I agree that non-coercive parenting "works" much better (and easier) when there is only one child. Only one of my kids has the laundry issue. She already has a laundry basket in her room to put the clothes into, she just doesn't want to use it (or the cute hamper she had before, or anything else we have thought of). I can't justify the other four members of the family not eating well or the other two kids not going to places they enjoy because this one refuses to deal with her laundry before it becomes a problem for everyone. Where does that leave us? Since I don't know anyone who is home during the day who could stay with her while I take the others out, it leaves me doing last minute laundry (at least for now). I find this is a common problem here, however. One child will make things difficult or refuse to co-operate and many others are affected; how to handle this can be really difficult. As we all know, one child who really doesn't want to be somewhere/do something can make a trip truly miserable for everyone else. Past threads addressing this topic have had people say that you shouldn't "make" your kids go places/do things they don't want to do. Well, I must admit I am on the fence about that. Sure, if I can arrange to get a sitter I trust at a time that is convenient I am happy to run errands and leave the kids at home. However, when this is not possible, I don't think the errands should simply be left undone. We all do things sometimes that we don't want or like to do because they need to be done or because someone else's happiness is important to us. Contrary to popular belief, I don't *enjoy* going to the grocery store. What a shock! I go because we all like to eat, and for various reasons, the shopping is my job. Yes, you could argue that the shopping is not the kids' job, so they shouldn't have to go. Well, that's why I am happy to do it without them if possible. At the same time, the kids do eat the food (well, sort of) and have the benefit/luxury/joy of being at home during the day instead of at school. So, since they "get something out of" my inability to go while they are all away from home all day, and they reap the benefits of the trip, is it really too much to ask for them to "get on board," go to the store without too much whining, and co-operate so we can get in, get out, and move on to more exciting things? Maybe I'm wrong, but I don't think this is unreasonable.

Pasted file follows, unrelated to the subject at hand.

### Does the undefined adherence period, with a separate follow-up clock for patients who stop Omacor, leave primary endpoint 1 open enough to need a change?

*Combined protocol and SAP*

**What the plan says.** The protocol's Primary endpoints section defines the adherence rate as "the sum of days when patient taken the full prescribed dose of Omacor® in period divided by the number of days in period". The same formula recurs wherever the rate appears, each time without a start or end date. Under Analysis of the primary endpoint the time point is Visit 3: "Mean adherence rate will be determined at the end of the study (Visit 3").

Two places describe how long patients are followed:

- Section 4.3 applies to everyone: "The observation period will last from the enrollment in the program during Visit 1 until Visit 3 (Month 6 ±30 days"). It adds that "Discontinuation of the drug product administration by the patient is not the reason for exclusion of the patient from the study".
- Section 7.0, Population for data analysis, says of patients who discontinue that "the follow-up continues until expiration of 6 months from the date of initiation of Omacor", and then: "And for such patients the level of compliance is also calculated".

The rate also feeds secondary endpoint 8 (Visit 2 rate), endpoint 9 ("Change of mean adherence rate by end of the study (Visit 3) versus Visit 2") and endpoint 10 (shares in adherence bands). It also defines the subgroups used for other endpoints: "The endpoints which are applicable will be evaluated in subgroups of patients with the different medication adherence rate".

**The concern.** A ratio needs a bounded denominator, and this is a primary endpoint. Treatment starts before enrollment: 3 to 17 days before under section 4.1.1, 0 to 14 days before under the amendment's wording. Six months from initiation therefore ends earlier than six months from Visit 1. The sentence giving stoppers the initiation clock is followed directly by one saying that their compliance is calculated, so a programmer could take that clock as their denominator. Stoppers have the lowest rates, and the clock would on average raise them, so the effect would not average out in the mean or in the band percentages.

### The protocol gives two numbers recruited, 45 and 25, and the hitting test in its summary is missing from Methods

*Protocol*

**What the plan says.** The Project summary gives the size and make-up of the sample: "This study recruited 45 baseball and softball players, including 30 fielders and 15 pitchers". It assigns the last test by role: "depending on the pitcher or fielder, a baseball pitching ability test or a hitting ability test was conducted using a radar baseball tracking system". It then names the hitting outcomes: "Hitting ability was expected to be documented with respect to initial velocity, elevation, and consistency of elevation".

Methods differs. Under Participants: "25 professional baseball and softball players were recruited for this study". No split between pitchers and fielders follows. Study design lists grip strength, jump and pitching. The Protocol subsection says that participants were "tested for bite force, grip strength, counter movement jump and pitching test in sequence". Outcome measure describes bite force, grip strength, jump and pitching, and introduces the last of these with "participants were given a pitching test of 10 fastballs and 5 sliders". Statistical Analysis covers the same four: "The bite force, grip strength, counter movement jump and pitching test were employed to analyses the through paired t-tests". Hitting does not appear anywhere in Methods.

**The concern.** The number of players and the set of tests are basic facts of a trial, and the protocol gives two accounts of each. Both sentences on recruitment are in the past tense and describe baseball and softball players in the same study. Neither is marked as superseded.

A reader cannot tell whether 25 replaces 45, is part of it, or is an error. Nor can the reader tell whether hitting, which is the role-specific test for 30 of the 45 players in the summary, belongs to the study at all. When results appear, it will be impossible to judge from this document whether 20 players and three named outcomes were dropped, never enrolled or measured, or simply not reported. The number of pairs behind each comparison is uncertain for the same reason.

I think there are parallels to the "educational concerns" that have been mentioned within the unschooling lifestyle. Dar asked about our unschooling status before last year. Yes, we have always unschooled. I guess I used the term "radical unschooling" when referring to last year because it was our first "official" year. The first year of flying in the face of "you should be doing/learning X, Y, and Z this year." What was different last year, you ask. Well, lots. Our oldest is 7-1/2 and her younger sister (4-1/2) has always been very whiny, irritable, and unpredicatable. It turns out she has a lot of food allergies we didn't know about. Also, a baby brother (2-1/2) became a toddler who wants to be included in everything. So, lots of the fun "unschooling"-type things we used to do a lot of were curtailed because taking an explosive middle child and a toddler who screamed in the car (you remember that stage...) was just way too overwhelming. Also, our family was hit hard last winter in terms of cold and flu. Someone was constantly sick. During this extended time at home, we did lots of reading, and arts & crafts, and played games, but my oldest loves the zoo, aquarium, and museums, places we just really couldn't get to or manage at that time. So, I think this is why ahe thought we weren't "doing anything," even though she leared how to read and do basic math, and lots of geography during this time.